Right, I think of a press room as a place where you kind of go and you sit down, you write your story, and you might talk to a couple of other journalists. But that was a different animal. And then there were so many compelling sessions that I felt like I could have gotten a college degree in HR tech, If only I’d have the time and the Gosh, the mental attention. I think, for me, everything felt like oh my gosh, I really have to concentrate. What does that word mean? What does that acronym mean? I don’t know that jargon. So I think I learned a lot but not nearly as much as I could have. If I had, you know, been able to clone myself and go to every single session.

John Sumser 17:56
I think it feels like that too much of the people who go there. I think The experience that you’re talking about sometimes gets called imposter syndrome where you’re immersed in something, and you simply are more aware of what you don’t know than what you do. And that is a common experience at the conference. It’s a very interesting thing to try to work with. That’s why I spend time doing an orientation every year because that is a common experience. So we’ve got just a couple of minutes left. And I was wondering if there is anything that you are gravitating towards right now. What has your attention from a sort of a content perspective? What are the things in HR tech that you’re driven to try to understand? Are there

Elizabeth Clarke 18:42
so many things? We are currently grappling a bit with the whole idea of machine learning and artificial intelligence and and how, you know, what kind of role will that play and how in the world is it going to shake out I think you and I have talked about this on a couple of occasions. Seems like no one knows but sort of feels like sand running through my hands like I just can’t get, I can’t catch it. So that was kind of at the top of my list right now we have some content plans in an upcoming for an upcoming issue and you know, some things we’re doing online. And so that’s that’s primarily where my head is right now partly because I can’t I’m, I’m struggling to understand, you know, all the possible uses and and just how valuable it is.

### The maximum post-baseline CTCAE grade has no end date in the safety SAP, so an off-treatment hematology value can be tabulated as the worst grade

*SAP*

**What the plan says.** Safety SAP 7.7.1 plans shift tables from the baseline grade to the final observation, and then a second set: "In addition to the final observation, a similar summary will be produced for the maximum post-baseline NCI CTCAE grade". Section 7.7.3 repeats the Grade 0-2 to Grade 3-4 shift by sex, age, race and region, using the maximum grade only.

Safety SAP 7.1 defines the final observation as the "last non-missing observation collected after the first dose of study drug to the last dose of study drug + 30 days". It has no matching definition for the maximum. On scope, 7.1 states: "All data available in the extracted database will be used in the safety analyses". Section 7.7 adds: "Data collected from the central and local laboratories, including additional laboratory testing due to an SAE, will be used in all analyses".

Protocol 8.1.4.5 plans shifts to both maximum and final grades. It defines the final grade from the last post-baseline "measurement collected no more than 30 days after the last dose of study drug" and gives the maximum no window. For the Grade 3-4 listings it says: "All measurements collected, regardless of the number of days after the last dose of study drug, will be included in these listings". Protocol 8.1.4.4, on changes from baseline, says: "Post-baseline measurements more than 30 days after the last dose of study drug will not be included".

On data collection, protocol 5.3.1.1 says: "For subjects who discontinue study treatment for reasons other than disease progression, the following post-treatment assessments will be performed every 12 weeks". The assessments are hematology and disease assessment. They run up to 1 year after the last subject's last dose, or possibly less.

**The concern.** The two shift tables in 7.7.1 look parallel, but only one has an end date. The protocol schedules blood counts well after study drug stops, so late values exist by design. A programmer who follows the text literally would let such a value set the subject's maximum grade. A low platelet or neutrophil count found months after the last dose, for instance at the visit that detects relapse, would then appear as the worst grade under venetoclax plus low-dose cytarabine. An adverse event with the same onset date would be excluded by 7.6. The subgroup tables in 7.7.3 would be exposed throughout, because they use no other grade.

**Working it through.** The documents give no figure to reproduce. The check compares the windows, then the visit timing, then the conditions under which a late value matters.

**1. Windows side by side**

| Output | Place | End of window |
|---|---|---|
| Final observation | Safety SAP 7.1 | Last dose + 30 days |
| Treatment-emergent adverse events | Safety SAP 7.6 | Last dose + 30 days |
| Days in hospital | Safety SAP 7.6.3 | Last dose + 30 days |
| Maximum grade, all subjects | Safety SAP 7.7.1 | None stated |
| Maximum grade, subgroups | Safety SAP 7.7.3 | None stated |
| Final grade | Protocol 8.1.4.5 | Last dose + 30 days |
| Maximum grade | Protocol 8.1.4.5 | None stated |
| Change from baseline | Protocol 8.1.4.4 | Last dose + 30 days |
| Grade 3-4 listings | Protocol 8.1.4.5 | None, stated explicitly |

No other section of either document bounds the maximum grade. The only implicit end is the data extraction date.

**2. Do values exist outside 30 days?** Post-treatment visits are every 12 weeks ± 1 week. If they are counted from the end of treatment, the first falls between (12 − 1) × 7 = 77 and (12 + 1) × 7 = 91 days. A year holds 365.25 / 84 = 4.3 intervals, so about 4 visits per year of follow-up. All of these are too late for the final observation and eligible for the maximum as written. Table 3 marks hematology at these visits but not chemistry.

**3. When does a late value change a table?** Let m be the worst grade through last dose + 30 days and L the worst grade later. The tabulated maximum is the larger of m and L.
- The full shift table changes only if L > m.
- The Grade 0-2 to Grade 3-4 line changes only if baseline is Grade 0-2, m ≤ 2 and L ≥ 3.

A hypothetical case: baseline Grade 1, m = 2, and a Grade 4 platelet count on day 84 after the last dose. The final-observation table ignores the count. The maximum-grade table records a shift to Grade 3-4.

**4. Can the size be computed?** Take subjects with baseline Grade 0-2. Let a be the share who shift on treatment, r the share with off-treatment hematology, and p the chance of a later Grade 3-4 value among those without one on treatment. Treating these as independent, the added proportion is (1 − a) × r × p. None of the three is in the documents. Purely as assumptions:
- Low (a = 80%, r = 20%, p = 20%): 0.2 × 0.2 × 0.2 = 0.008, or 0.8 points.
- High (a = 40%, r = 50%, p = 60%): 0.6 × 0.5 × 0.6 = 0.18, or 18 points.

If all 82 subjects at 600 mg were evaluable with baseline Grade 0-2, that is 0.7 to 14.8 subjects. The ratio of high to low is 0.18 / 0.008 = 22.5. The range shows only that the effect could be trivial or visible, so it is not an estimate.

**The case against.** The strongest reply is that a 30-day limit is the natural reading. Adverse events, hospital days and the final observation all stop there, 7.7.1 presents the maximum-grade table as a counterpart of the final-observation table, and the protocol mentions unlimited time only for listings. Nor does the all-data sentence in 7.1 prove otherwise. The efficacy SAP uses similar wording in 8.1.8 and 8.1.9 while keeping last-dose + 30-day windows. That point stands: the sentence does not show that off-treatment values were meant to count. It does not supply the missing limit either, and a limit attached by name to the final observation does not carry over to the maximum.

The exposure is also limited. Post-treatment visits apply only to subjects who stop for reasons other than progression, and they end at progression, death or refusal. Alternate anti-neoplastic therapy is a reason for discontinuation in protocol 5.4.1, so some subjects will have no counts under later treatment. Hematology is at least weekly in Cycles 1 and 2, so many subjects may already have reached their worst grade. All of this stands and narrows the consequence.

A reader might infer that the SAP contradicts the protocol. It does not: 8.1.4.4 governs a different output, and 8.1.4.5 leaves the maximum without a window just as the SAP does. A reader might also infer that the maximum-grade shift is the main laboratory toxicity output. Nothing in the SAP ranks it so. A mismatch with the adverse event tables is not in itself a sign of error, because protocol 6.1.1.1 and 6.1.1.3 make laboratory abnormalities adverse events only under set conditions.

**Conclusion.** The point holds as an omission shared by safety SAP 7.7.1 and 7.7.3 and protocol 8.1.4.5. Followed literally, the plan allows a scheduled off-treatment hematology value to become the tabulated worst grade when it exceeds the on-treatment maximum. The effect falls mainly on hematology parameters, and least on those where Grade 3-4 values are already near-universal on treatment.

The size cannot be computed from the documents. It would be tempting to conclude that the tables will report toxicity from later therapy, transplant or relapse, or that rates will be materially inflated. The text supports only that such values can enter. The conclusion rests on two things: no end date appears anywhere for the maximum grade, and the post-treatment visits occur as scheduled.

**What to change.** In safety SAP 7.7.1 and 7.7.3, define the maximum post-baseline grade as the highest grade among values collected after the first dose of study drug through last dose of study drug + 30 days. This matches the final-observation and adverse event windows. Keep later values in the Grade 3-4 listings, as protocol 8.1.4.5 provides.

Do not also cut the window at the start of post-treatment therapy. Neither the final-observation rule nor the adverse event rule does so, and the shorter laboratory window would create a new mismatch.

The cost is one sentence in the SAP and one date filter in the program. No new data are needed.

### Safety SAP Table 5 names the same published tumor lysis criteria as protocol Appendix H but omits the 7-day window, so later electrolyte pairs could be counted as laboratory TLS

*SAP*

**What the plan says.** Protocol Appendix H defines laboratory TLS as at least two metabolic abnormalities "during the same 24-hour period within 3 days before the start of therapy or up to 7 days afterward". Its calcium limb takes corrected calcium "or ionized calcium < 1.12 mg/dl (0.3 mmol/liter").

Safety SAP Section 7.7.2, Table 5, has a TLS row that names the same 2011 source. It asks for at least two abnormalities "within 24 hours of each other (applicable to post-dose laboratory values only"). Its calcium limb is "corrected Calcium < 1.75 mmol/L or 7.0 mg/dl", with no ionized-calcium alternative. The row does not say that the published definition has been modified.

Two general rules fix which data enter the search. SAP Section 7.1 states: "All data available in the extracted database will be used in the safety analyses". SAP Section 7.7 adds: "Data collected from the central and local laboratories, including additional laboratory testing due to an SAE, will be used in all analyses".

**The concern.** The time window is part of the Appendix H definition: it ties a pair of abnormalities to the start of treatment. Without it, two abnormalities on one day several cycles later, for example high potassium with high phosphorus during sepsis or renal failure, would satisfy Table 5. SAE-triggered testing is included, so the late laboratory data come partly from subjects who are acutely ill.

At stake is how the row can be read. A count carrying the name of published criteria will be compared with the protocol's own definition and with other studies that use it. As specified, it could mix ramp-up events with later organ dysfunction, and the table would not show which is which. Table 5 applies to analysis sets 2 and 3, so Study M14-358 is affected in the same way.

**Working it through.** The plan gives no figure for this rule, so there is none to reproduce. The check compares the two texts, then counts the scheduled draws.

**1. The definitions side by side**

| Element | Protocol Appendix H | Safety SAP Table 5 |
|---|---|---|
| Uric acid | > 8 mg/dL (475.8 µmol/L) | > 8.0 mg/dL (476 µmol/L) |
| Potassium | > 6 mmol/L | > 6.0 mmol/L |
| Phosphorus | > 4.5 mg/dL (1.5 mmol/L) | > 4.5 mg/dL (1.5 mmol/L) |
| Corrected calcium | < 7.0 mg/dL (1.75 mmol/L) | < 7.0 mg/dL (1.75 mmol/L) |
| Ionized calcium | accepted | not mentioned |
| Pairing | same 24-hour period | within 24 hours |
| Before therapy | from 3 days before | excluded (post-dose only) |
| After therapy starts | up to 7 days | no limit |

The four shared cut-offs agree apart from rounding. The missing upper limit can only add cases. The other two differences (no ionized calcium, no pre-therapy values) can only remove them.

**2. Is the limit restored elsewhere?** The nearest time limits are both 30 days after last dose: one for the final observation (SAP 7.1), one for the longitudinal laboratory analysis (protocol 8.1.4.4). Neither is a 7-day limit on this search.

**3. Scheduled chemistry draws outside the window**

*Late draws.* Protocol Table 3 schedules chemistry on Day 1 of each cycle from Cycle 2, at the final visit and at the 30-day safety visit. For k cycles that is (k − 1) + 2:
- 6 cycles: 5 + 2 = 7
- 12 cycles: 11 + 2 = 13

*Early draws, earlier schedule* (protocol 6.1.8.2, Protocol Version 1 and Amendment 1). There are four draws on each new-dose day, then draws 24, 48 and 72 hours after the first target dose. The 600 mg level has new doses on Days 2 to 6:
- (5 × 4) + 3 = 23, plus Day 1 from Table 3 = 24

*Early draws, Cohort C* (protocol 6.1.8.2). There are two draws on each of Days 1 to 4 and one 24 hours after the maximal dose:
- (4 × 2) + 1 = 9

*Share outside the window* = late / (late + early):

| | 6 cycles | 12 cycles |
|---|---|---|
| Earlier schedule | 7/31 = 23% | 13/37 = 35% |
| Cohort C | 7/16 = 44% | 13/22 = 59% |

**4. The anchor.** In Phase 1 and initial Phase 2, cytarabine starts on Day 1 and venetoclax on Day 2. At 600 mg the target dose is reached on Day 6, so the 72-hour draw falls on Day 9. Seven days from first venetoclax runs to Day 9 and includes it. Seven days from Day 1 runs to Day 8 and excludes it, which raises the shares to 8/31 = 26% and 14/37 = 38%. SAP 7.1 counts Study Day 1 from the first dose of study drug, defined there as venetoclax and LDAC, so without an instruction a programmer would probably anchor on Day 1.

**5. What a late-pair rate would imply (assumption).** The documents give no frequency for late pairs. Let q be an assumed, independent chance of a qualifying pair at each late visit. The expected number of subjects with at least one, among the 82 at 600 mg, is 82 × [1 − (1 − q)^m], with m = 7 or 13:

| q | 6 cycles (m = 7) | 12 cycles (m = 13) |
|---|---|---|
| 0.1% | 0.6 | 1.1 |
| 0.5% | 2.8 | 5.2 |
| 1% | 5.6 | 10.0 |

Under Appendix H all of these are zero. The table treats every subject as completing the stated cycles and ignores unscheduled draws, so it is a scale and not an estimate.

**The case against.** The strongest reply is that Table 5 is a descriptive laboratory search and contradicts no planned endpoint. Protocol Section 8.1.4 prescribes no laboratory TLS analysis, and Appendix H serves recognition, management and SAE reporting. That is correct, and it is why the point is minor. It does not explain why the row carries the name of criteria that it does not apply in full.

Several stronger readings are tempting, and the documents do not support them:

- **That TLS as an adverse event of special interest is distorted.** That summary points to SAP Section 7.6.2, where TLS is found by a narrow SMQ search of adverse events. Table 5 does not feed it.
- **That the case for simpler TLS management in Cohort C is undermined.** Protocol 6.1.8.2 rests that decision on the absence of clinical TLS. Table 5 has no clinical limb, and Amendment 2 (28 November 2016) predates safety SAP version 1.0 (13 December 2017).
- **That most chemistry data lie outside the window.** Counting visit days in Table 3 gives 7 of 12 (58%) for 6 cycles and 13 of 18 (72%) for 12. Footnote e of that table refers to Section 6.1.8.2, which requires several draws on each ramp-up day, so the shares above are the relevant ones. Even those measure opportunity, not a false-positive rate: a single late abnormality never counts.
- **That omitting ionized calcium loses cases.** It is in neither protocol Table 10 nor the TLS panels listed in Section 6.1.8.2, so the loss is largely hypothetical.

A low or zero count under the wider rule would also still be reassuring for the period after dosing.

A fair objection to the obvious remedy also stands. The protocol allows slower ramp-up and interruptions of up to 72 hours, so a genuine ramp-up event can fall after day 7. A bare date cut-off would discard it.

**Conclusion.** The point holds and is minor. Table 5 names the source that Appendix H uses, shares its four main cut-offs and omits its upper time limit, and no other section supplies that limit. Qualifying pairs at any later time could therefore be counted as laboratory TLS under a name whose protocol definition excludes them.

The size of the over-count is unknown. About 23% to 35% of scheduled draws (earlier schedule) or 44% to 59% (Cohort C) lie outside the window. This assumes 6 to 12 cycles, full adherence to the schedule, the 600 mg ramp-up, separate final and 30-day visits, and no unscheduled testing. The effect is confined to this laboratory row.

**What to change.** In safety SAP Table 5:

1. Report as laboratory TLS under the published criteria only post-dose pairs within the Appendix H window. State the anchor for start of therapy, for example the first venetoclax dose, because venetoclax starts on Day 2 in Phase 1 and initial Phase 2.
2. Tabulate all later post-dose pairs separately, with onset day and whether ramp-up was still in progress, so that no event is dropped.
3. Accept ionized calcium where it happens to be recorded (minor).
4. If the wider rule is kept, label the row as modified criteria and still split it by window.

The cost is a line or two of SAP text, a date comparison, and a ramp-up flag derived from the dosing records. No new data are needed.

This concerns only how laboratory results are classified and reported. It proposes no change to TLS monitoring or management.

John Sumser 19:24
So I have a great recommendation for you there is – it’ll be easy to Google. There is a wonderful PDF from a junior professor at Princeton called AI snake oil or how to spot AI snake oil (How to recognize AI snake oil by Arvind Narayanan, Associate Professor of Computer Science at Princeton University). But if you look for AI snake oil at Princeton, you’ll find it and what’s nice about this is it’s a concise look at what works and what doesn’t work, where the real BS is and where the stuff that’s going to have some enduring power is and so I like pointing that to people and you will find that impact credibly useful. So we’re at the end of the time, any last thoughts?

Elizabeth Clarke 20:05
Not really. I’m still in such a questioning and learning phase that I’m mostly you know, always asking, What do you recommend that I read? What do you recommend that I pay attention to and in the industry or outside the industry to kind of help me along this journey?

John Sumser 20:18
So I’m going to stick with the AI snake oil PDF. That’s a really good clarifying piece. There’s so much to read, but that’s a great place to start.

Elizabeth Clarke 20:28
I will do it. As soon as we finish up. That’s great. Thank you.

John Sumser 20:32
Okay, so take a moment and reintroduce yourself and tell people how to get ahold of you.

Elizabeth Clarke 20:37
Absolutely. So I am Elizabeth Clarke. I am the Executive Editor of HR Executive Magazine and I am based in our Palm Beach Gardens Office of LRP Media and you can reach me at E Clarke. Don’t misspell my last name, is Clarke, C L A R K E. So, And you can find me on all the usual social media platforms, including on twitter at LizClarke92.

John Sumser 21:05
Fantastic. Thanks for doing this. Let’s thanks for taking the time to be here today. We’ve been talking with Elizabeth Clarke, who is the new Executive Editor Of Human Resource Executive Magazine. And you’ve been listening to HR Examiner’s Executive Conversations. Thanks for tuning in, and we will see you back here next week. Bye Bye now. And thanks again Liz.